Mimouna for all

The day after the week-long Passover festival, is traditionally celebrated by Jews of Moroccan origin, as well as those from other north African countries and even Turkey.

Netanyahu at Mimouna (photo credit: Avishag Shar Yashuv)
Netanyahu at Mimouna
(photo credit: Avishag Shar Yashuv)
Mimouna, the day after the week-long Passover festival, is traditionally celebrated by Jews of Moroccan origin, as well as those from other north African countries and even Turkey. Marking the sweet start of spring and the return to eating hametz, Mimouna is usually celebrated outdoors, often with picnics, barbecues and banquets in parks, beaches and the homes of prominent rabbis. Many people wear traditional Moroccan dress for the feast, which is accompanied by Moroccan music and dancing, as well as speeches by rabbis and public officials.
The highlight of the menu is the moufleta, a sweet round pancake prepared on the eve of the Mimouna.
While the celebration of Mimouna began centuries ago (it was first documented in the 18th century) in Morocco, where Jews have lived since Roman times, its origin remains uncertain. Some say it marked the date on which Maimon, the father of the Rambam, was born and died. Another theory claims it aimed to persuade a demon named Maimun to allow crops to grow. Still others believe Mimouna comes from the Arabic word for “good fortune” or the Hebrew word for faith, emuna, and that the holiday combines both the Jewish liberation from Egypt into the Promised Land and a future Messianic redemption.
Whatever the case, it was exported to Israel by an estimated quarter of a million Jews who fled Morocco between 1948 and 1967, and has been celebrated annually ever since the establishment of the state. Nowadays, Mimouna represents a hopeful holiday, rejoicing in the return to Zion, and praying for health, prosperity and fertility.
Communities congregate around religious leaders (in the past, most notably around the late Shas spiritual leader Rabbi Ovadia Yosef), and politicians of all stripes make a point of joining in a Mimouna celebration to win favor among the significant electorate represented by North African Jewry. Ironically, after Yosef’s death six months ago, Shas seems to be in danger of splitting.
Party chairman Arye Deri recently appointed Rabbi Shalom Cohen to succeed Yosef as spiritual leader, much to the chagrin of Deri’s rival in the party, Eli Yishai.
Although Shas is not in the coalition, everyone from the president and prime minister to the leader of the opposition will make the Mimouna rounds, making sure they get photographed with local rabbis and officials, and wishing everyone well on this happy day. And they will put aside any thoughts of a post-Passover diet to indulge in the sweet delicacies.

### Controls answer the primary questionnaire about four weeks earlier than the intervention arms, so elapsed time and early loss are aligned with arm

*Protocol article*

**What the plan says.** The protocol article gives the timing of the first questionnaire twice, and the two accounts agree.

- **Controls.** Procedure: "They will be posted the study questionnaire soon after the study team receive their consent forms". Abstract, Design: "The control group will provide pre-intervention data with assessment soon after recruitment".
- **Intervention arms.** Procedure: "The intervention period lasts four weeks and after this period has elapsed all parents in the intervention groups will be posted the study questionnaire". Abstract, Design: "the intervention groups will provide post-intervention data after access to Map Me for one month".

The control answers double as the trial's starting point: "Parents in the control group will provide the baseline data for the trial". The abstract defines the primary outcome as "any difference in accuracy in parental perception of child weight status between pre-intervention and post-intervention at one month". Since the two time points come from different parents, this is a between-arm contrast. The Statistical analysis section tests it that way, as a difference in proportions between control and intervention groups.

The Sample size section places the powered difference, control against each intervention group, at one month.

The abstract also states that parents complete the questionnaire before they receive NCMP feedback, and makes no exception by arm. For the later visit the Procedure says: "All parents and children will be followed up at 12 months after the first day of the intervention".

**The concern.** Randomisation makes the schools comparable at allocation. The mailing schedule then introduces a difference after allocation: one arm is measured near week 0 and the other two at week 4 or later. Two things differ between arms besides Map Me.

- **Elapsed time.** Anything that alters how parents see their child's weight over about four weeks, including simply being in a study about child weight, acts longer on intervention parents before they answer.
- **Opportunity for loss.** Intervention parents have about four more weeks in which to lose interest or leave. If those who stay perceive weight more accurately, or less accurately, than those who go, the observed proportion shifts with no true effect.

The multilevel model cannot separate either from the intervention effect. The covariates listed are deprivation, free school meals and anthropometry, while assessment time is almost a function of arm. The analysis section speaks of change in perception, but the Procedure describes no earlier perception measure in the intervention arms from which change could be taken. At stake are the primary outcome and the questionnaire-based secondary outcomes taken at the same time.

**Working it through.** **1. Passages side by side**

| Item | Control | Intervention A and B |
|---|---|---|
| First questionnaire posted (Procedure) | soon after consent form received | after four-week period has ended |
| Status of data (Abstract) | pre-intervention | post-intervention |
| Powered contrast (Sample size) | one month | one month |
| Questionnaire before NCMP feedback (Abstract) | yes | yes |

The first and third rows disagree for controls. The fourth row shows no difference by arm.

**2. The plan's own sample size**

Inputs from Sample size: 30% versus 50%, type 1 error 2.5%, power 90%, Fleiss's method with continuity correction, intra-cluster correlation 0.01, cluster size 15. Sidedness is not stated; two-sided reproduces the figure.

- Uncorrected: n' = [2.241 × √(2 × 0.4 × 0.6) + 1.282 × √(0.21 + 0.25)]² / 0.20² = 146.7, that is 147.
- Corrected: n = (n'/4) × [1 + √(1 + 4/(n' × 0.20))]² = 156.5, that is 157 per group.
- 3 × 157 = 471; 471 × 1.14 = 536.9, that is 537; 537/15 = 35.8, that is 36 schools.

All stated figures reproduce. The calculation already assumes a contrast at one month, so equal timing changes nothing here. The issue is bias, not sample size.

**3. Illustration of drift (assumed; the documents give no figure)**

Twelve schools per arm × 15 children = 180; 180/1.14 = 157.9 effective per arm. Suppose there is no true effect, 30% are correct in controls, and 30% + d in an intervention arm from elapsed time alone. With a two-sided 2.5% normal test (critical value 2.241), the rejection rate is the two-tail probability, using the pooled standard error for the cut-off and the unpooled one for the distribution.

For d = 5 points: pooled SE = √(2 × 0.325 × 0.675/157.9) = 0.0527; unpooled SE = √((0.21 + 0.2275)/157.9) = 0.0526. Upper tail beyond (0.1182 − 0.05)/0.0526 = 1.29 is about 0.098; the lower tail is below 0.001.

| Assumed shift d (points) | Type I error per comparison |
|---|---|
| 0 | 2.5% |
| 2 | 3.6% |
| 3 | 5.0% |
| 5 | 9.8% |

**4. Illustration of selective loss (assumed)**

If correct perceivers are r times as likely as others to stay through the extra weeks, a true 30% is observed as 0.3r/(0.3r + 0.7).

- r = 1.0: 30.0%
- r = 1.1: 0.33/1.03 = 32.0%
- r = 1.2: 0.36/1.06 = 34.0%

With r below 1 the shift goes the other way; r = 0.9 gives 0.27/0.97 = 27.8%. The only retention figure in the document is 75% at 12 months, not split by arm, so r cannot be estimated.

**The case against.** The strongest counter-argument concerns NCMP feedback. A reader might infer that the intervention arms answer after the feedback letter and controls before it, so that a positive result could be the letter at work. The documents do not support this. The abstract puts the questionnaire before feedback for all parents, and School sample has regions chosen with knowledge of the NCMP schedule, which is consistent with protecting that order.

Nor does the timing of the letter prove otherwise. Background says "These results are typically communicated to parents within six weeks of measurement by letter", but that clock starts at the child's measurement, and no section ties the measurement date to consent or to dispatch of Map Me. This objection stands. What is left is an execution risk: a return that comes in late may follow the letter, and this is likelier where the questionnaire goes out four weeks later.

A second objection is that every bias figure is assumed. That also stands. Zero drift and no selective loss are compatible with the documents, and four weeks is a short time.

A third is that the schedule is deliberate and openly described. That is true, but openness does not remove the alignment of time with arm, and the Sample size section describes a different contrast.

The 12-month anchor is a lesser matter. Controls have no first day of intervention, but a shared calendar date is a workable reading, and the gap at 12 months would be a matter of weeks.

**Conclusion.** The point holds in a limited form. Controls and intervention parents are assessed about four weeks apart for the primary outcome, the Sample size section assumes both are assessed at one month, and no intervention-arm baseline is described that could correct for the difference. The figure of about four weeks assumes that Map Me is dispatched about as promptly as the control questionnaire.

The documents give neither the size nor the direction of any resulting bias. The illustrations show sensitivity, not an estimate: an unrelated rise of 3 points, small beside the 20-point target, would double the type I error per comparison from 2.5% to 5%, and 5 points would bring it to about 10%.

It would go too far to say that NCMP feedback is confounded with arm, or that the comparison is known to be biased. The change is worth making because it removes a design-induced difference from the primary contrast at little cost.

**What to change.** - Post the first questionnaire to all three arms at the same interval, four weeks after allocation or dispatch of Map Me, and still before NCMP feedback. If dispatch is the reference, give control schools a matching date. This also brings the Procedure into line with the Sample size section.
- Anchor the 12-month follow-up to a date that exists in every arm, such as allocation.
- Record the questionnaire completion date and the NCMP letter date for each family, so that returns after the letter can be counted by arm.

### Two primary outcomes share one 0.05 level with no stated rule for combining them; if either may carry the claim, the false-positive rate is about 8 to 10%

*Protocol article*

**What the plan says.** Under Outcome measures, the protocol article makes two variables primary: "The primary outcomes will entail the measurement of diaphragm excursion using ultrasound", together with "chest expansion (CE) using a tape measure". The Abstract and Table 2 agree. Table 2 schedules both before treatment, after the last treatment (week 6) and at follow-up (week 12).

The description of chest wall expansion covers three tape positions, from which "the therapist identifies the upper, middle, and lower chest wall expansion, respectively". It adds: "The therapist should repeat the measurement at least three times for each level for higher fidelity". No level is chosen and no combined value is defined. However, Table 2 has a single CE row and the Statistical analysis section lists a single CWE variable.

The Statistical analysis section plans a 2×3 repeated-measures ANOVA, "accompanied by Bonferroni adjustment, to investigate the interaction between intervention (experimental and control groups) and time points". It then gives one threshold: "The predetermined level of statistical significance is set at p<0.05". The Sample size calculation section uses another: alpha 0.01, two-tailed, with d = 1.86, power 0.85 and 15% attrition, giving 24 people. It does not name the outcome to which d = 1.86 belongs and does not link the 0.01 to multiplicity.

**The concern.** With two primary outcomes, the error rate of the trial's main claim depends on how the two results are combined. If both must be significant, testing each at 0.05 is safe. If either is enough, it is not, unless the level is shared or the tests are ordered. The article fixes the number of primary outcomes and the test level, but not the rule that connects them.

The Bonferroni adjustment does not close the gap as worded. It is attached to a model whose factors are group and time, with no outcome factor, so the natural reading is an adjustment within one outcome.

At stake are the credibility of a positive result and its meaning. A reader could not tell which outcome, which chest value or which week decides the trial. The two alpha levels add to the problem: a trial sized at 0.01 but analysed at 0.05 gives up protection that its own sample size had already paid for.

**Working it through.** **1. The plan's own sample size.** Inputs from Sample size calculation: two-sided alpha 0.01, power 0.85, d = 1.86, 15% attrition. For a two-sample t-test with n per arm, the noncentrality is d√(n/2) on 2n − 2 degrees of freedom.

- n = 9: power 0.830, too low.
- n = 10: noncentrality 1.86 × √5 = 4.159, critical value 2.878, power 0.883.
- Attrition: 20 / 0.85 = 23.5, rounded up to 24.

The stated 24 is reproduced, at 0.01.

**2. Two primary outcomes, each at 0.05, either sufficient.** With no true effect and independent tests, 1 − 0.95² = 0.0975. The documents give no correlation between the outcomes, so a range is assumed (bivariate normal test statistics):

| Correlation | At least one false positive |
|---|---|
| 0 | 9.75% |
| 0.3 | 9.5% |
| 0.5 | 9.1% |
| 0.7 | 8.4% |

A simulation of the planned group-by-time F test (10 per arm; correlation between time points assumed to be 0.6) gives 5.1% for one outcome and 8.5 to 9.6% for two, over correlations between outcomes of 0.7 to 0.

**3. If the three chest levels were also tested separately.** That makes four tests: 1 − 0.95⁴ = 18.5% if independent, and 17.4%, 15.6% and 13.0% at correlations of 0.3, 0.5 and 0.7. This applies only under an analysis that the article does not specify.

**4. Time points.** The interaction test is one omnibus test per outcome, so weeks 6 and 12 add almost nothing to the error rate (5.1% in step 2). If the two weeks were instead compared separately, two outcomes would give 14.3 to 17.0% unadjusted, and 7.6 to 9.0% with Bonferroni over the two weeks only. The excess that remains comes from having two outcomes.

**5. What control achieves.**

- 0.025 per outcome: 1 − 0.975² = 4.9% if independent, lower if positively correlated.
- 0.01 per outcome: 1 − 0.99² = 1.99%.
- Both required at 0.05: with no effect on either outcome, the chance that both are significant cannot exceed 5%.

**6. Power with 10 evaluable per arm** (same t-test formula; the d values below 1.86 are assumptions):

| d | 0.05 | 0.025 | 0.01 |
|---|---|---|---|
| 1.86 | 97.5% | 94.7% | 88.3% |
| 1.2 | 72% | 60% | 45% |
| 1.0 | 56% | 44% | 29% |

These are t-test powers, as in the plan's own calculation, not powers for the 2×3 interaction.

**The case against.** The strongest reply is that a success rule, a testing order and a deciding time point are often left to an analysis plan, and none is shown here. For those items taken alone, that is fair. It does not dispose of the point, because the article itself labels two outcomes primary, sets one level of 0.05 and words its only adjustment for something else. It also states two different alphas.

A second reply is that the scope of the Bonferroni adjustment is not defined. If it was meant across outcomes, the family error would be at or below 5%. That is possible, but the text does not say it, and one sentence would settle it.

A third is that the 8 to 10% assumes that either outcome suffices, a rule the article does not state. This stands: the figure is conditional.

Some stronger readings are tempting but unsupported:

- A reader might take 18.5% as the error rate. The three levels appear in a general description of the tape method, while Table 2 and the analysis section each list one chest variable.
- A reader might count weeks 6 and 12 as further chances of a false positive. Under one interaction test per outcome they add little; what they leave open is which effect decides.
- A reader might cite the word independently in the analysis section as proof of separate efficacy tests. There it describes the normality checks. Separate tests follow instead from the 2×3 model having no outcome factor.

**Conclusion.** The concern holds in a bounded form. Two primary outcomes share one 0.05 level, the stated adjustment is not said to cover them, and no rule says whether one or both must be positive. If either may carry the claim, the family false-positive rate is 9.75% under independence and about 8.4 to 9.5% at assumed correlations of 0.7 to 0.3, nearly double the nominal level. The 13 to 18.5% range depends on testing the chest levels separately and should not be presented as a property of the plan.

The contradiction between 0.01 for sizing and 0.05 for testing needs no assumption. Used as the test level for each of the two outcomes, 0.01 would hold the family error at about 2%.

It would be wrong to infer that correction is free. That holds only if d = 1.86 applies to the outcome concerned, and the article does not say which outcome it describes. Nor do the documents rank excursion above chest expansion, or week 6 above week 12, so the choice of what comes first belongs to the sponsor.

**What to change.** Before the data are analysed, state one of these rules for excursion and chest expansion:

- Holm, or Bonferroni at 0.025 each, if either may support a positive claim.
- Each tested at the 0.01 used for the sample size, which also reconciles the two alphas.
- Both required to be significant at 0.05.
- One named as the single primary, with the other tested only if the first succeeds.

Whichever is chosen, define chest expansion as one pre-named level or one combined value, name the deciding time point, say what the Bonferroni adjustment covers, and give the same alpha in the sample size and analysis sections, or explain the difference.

In Israel, the day after Passover is officially a work day, while in most countries abroad (except for north Africa) it is celebrated as the eighth day of the holiday. Yet hundreds of thousands of Moroccan and non-Moroccan Jewish Israelis, still in the holiday spirit, decide to take the day off for Mimouna.
It is true that Jews have an inordinate number of festivals and memorial days, the result of a long history of military victories and defeats, miracles and massacres, the horror of the Holocaust and the ultimate triumph of establishing a Jewish state in 1948. Most of these holidays are marked by all Jews. So why leave Mimouna as a marginalized holiday celebrated only by Moroccans? Is this not an opportunity for us all to embrace the rich Moroccan-Jewish heritage? Leaving it as a holiday for only North African Jews merely reinforces the stereotypical Sephardi-Ashkenazi divide and goes against the grain of turning Israel into a state for all its citizens.
Just as many Jews invite their Christian and Muslim friends to their Seder, so Moroccan Jews often invite their Ashkenazi and Arab friends to enjoy their moufletas.
It is, after all, a colorful, joyful holiday celebrated by Jews from an Arab country. Adding one more festival to the list of Jewish holidays will not harm anyone and can only contribute to bringing the wide range of communities in Israel closer together. Mimouna should become an official national holiday, open to everyone rather than to just one sector of society.
An estimated 2 million of a total 8 million Israelis began celebrating Mimouna last night. The Knesset should pass legislation to declare today a recognized day off, so that we may all taste the treats of Moroccan Jews together, as one people. Mimouna has, over the years, become nationalized anyway. Let’s make it legal.